fig4
Figure 4: Effect of HPV16-E7 gRNA-4/Cas9 on cellular proliferation, DSB cleavage, and E7 and pRb proteins level. HPV16-E7 gRNA-4/Cas9 inhibited cellular viability in SiHa and Caski cells but not in C33A and HEK293 cells ((a)–(d)). Cellular viability of SiHa, Caski, C33A, and HEK293 cells were monitored by CCK-8 assay ( compared to untreated group, per Student’s -test). T7E1 treatment of heteroduplex DNA in the gRNA-4/Cas9 group showed noncleaved products at 500 bp and cleaved products at 300 bp and 200 bp both in SiHa and Caski cells ((e), (f)). Black arrows indicate 500 bp, 300 bp, and 200 bp PCR products. Untreated represented cells transfected with only Cas9 plasmid and was used as a negative control. Con-gRNA meant cells treated with HPV16E6-gRNA-1/Cas9, which was proved to be inactive preexperimentally. was 100 bp DNA marker. E7 protein was downregulated and pRb protein was upregulated both in SiHa and Caski cells ((g), (h)). Data were drawn from four independent experiments. β-Actin was used as an internal control.
3.4. CRISPR-Mediated Targeted Disruption of HPV16-E7 Gene

To assess targeted HPV16-E7 gRNA-4/Cas9-mediated disruption of E7 gene, we subjected PCR products amplified from gRNA-4/Cas9 treated SiHa and Caski cells to T7E1 assay. As is shown in Figures 4(e) and 4(f), heteroduplex DNA of the gRNA-4/Cas9 group after T7E1 treatment showed three different lengths of products at 500 bp, 200 bp, and 300 bp, respectively. The PCR products of control gRNA/Cas9 group and untreated group were not affected and could only be detected at 500 bp. Consistent with SSA assay, these results confirmed that gRNA-4/Cas9 could effectively induce DSBs at specific targeting site of E7 oncogene.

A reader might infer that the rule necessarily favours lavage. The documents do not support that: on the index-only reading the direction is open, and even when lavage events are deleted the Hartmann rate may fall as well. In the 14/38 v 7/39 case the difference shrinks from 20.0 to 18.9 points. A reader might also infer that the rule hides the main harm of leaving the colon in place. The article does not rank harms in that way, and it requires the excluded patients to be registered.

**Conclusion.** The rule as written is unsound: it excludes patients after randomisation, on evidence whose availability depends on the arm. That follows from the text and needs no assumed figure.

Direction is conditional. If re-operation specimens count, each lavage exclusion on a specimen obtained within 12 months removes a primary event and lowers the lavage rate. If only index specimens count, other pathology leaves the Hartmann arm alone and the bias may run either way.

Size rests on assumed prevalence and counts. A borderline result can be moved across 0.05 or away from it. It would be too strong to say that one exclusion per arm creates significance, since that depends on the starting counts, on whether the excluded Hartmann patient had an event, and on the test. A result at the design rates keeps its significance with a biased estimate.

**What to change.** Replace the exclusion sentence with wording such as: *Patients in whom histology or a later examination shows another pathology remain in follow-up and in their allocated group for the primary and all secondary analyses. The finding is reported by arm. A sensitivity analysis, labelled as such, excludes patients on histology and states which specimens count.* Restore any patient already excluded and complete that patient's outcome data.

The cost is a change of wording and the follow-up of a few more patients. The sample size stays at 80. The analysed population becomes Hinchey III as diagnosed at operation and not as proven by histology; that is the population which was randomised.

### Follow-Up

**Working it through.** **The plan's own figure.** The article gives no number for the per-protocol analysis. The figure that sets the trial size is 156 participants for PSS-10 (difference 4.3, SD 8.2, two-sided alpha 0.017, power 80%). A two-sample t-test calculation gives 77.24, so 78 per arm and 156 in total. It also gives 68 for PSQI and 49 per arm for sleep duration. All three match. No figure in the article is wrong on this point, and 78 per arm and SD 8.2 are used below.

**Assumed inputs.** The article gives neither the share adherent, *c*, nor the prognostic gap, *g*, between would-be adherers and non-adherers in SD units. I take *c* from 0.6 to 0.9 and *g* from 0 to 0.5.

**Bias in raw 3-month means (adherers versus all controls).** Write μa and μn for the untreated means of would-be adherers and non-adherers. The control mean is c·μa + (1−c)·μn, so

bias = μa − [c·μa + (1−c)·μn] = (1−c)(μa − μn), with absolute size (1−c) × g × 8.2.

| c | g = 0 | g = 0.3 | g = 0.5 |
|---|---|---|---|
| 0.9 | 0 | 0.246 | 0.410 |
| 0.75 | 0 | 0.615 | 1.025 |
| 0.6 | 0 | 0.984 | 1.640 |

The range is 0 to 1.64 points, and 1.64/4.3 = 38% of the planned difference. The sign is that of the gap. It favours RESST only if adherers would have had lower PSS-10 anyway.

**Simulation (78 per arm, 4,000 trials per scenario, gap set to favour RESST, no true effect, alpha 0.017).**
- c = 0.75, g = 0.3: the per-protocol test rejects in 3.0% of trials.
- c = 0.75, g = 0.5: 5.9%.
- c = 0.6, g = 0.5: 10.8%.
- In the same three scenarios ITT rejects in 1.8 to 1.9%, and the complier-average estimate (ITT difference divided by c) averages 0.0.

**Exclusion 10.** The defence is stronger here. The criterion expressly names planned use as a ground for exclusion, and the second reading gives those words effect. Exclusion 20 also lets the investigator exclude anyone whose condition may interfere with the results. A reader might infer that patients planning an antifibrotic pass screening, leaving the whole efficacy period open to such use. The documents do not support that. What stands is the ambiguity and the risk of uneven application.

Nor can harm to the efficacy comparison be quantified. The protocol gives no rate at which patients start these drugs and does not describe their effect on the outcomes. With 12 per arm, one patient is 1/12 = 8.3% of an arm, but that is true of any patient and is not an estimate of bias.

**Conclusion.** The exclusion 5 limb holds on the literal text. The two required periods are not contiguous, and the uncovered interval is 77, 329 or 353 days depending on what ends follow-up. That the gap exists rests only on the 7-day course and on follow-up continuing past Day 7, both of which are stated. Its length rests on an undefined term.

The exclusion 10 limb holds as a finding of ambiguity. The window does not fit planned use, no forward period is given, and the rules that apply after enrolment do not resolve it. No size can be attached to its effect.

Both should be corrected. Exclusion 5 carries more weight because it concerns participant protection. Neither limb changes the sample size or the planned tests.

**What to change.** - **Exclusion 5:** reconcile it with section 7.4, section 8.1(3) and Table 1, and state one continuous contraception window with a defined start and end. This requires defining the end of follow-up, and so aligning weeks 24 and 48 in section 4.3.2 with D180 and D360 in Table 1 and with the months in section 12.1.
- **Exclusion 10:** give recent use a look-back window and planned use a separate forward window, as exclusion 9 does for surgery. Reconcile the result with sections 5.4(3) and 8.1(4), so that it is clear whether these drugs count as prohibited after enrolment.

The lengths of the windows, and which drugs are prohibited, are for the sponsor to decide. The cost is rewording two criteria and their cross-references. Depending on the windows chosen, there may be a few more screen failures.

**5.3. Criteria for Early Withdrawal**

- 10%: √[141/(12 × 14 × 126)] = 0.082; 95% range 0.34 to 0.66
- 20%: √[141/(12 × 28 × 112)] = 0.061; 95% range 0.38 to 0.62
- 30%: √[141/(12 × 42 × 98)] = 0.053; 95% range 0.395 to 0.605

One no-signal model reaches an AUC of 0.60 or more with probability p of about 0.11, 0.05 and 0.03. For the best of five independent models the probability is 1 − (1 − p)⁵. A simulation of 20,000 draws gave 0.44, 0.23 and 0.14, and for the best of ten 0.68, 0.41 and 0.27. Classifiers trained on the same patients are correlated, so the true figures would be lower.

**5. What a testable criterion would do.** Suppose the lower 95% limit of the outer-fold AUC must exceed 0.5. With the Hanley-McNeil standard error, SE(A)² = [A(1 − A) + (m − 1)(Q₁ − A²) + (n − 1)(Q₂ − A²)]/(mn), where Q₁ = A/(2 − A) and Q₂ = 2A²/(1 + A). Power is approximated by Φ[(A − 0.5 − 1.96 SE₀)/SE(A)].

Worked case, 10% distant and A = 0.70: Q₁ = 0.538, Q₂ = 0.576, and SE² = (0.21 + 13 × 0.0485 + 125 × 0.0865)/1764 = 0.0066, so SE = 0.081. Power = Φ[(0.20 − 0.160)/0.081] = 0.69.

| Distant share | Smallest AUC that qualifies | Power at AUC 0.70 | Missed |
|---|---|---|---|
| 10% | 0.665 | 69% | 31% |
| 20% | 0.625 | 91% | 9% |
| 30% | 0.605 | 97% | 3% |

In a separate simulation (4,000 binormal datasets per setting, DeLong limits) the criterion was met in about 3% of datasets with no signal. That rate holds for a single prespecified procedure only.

3.5. E7 Disruption Led to Downregulation of E7 Protein and Upregulation of pRb Protein

Western blotting analysis was performed to investigate the effect of E7 gene disruption on E7 and pRb proteins expression. Upon gRNA-4/Cas9 treatment, E7 protein level decreased more than 50% compared to untreated group, while pRb protein level was restored in both SiHa and Caski cells (Figures 4(g) and 4(h)). Protein level of the con-gRNA/Cas9 treated group in SiHa and Caski cells remained unchanged compared to untreated group. Western blotting analysis of E7 and pRb protein was not performed in HPV negative C33A and HEK293 cell lines. These data suggested that the CRISPR/Cas system targeting E7 gene could efficiently downregulate protein expression of E7 and upregulate tumor suppressor protein pRb.

4. Discussion

HPV oncogene E7 plays important roles in maintaining malignant phenotype of cervical cancer cells [13]. To date, many studies have reported the technology of using siRNA to knockdown HPV16-E7 mRNA, thus restoring the expression of tumor suppressor pRb and induce apoptosis in HPV infected cells [14]. However, the effect of siRNA tends to be counteracted by human cells in the long run and cannot be inherited [15], narrowing its application. Therefore, in our study, we engineered E7-specific gRNAs/Cas9 to disrupt viral oncogene E7 at DNA level (Figure 1). The nuclease activities of the four customized gRNAs/Cas9 targeting E7 gene were first tested in the SSA system (Figure 2) and then confirmed by T7E1 assay (Figures 4(e) and 4(f)). When these four pairs of gRNA/Cas9 endonuclease system were introduced into both HPV16 positive and HPV16 negative cell lines, only HPV16 positive SiHa and Caski cell lines displayed high rate of apoptosis (Figure 3).